I'd like to show you a picture to make it a bit clearer. What you can see in the picture is our authoritative nameserver at the top, and the recursive caching nameserver at the ISP at the bottom and what they do is error number one they send a request to our authoritative nameserver, to our zone. Number 2 it replies, that goes onto the Internet and because we signed our zone, we now are serving much larger answers and some of them exceed the MTU and get fragmented in transit and then error number 3, the first fragment arrives at the fire wall, that goes through. Arrives at the caching nameserver, a little bit later fragment number 2 which is with error number 5, arrives, that gets blocked to the fire wall and the recursive nameserver never gets a proper answer.
This was a big problem because they had recently changed their resolver infrastructure, they had switched from using, I think they were using power S before they switched to unbound and unbound by default does EDNS 0, and it sets it to 1. Even though they weren't doing validation, they were getting DNSSEC answers from us and because some of them were so large they were getting fragmented, they only got some of them answered but most of them never arrived, for instance dub?dub?dub dot SURFnet.nl, the answer is about 1700 bites because of all the signature data in there, especially over additional records.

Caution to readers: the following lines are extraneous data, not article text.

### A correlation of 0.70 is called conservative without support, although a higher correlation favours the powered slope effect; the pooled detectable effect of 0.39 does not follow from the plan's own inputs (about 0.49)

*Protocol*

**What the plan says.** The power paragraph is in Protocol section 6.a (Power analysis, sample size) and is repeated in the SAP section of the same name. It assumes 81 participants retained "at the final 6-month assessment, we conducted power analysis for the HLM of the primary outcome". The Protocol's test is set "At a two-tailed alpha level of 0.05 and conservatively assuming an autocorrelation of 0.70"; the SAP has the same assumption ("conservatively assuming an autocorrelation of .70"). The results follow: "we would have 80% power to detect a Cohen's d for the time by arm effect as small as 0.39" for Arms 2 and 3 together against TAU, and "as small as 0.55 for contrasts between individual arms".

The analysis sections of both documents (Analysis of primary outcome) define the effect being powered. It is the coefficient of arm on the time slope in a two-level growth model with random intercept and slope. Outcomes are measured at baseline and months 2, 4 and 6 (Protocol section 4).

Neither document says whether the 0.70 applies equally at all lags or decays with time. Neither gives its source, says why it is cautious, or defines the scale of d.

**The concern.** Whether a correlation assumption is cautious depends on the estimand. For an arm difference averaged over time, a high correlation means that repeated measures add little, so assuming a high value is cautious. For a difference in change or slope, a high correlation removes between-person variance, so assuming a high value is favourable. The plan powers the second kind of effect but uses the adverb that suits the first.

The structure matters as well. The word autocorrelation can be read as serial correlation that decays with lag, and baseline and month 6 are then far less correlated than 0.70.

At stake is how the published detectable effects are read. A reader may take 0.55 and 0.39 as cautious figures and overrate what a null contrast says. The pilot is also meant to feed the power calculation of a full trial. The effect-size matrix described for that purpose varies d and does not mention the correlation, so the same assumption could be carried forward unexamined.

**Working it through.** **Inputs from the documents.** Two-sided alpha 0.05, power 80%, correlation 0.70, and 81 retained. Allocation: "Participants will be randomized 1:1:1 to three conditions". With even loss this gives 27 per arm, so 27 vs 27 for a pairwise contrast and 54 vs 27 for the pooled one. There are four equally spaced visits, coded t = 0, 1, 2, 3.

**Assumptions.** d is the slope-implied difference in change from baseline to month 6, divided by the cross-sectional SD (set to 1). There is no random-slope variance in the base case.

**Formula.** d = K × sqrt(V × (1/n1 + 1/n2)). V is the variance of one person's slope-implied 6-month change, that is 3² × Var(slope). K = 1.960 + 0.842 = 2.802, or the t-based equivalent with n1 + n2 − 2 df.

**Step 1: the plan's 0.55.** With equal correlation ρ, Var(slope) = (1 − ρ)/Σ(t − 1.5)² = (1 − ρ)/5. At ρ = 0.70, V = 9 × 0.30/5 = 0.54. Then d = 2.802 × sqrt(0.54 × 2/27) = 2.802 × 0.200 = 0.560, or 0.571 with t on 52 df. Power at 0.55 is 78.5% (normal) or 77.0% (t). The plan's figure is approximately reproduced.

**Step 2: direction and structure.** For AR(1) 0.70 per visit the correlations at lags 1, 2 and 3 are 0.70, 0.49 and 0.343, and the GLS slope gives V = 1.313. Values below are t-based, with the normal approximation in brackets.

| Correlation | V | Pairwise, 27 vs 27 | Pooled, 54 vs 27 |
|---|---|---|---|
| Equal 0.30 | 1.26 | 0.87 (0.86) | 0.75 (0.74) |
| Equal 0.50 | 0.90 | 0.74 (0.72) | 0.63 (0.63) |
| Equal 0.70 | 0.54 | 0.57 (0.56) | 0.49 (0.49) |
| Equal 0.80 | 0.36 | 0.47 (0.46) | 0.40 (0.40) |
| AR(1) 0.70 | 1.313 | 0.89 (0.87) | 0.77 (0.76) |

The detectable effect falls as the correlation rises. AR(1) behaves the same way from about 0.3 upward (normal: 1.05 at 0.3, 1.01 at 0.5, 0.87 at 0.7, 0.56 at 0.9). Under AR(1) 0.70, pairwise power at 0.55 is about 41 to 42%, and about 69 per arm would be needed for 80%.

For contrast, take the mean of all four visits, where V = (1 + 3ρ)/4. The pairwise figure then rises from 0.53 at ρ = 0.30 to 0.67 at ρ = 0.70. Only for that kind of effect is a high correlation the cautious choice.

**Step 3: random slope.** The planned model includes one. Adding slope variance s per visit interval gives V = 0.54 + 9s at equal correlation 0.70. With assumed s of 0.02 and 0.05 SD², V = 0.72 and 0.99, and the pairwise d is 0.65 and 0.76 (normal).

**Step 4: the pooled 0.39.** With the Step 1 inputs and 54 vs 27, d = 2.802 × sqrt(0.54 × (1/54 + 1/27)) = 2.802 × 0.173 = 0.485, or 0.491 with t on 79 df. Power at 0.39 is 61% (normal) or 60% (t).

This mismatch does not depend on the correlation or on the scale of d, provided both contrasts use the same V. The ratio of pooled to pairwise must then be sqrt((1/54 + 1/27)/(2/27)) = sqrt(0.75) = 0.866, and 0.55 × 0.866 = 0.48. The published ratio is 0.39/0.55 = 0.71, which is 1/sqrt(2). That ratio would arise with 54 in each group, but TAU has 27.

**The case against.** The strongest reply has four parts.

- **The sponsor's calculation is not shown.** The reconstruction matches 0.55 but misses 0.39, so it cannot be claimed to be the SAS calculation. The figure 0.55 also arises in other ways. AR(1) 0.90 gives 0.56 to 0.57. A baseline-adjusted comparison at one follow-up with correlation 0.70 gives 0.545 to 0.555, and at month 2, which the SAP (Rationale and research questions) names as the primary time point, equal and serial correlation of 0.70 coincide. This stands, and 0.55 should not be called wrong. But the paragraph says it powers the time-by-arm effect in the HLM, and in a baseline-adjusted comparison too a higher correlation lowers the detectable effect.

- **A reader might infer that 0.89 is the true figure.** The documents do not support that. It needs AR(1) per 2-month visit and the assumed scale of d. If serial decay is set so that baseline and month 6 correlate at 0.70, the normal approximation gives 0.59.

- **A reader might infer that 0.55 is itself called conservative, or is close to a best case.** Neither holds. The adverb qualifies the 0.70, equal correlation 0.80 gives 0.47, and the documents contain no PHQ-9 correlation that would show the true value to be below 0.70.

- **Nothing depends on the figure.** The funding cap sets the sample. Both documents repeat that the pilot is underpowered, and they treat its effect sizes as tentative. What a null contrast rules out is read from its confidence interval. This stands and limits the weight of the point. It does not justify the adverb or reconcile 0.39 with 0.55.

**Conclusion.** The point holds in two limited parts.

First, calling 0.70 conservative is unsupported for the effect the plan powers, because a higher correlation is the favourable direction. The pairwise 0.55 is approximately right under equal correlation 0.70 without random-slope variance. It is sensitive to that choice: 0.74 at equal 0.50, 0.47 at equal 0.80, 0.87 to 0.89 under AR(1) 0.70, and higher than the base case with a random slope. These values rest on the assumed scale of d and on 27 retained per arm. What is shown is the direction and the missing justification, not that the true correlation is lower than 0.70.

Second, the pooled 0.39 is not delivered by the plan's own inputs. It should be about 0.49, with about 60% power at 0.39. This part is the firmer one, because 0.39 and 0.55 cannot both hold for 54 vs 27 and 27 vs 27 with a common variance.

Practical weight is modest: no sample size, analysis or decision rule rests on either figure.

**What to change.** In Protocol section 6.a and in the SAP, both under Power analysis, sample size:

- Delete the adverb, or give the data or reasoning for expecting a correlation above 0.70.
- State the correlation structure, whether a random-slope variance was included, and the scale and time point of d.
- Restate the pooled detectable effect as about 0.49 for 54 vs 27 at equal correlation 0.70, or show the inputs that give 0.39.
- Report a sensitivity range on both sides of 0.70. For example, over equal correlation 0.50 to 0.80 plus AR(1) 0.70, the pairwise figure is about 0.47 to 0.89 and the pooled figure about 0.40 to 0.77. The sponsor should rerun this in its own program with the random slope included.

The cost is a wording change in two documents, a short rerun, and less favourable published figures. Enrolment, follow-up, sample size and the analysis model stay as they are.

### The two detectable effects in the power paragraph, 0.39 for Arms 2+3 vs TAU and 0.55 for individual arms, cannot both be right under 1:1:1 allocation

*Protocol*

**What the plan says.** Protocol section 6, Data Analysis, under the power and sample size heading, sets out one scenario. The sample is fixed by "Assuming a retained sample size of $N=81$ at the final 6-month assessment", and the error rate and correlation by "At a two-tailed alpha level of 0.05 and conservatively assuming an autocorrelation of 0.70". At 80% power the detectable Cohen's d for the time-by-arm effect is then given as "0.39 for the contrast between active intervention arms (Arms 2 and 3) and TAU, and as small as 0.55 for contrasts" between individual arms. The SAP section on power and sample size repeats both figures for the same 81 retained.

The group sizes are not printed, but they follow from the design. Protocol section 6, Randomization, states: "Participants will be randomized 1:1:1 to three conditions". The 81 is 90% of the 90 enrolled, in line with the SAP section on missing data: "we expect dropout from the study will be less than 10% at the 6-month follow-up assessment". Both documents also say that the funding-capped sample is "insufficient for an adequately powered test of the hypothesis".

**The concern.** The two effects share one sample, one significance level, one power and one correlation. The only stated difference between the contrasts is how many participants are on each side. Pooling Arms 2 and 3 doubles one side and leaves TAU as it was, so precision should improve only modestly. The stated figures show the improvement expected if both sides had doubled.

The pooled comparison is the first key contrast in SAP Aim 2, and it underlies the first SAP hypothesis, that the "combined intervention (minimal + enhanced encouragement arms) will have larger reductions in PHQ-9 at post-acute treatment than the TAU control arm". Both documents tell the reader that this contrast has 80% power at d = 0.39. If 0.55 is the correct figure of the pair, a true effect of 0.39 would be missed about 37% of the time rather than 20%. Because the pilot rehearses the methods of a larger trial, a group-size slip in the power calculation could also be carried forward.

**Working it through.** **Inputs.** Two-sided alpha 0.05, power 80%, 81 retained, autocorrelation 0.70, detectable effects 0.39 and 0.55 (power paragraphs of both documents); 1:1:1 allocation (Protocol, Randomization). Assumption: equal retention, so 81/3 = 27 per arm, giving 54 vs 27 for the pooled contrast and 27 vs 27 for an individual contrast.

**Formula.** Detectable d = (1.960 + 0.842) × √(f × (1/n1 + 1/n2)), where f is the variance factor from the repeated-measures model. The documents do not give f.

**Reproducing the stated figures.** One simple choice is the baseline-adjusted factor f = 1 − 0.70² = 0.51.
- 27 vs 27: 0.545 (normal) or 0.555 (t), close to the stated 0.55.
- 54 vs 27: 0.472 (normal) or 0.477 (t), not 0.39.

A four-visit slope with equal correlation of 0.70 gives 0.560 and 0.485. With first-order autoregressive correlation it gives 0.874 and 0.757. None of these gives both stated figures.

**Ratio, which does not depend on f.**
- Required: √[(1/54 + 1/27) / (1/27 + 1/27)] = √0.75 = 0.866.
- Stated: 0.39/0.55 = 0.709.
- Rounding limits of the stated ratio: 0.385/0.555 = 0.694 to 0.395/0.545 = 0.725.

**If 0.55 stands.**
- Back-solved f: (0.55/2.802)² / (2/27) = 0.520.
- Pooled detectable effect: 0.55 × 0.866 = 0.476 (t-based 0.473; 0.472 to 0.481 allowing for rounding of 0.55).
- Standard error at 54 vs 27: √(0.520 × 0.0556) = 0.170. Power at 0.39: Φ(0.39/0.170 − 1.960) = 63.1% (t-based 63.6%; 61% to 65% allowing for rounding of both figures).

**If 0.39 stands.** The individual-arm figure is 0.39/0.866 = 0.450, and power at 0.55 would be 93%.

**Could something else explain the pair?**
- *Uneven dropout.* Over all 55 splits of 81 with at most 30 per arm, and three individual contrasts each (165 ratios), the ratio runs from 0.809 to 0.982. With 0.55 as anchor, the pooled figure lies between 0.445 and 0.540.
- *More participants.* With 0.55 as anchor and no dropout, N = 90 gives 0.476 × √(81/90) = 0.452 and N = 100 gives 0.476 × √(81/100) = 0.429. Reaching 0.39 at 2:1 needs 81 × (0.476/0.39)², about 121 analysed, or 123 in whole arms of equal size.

What we discovered while we were researching this issue is that we could actually detect it happening. And that's error number 6, because the recursive caching nameserver receives the first fragment, it starts waiting for the second fragment to arrive and if that doesn't arrive within a certain amount of time it will sent and ICMP message back across the line to us saying that fragment reassembly timed out. That's useful because that means we can now detect this problem and we wrote some code to do the detection and got very scared, because this ISP wasn't the only party that had this issue. So we believed this was a serious BIS because we were doing DNSSEC by the book, we were signing our zone. We hadn't done any tuning to give minimal answers from our authoritative nameservers but we believed many people will use the default settings so we decided to go for the default ones as well. Because we were a research network we are not afraid if there are some bumps in the roads. We know these guys at the ISP, we gave them a call and they changed their settings on the resolvers, problem solved. Then it turned out that they have a second set of resolvers, completely separate for their business ISP, which they use for their host environment, and somewhere in 2011 they upgraded this resolver infrastructure were Windows 2008 to 2008 release 2, which again does EDNS 0 and again, now we are getting complaints from companies we do BIS with that they weren't able to send us e?mails and they turned out to be customers of the business ISP. And because they couldn't resolve our MX records any more, they couldn't send us e?mail.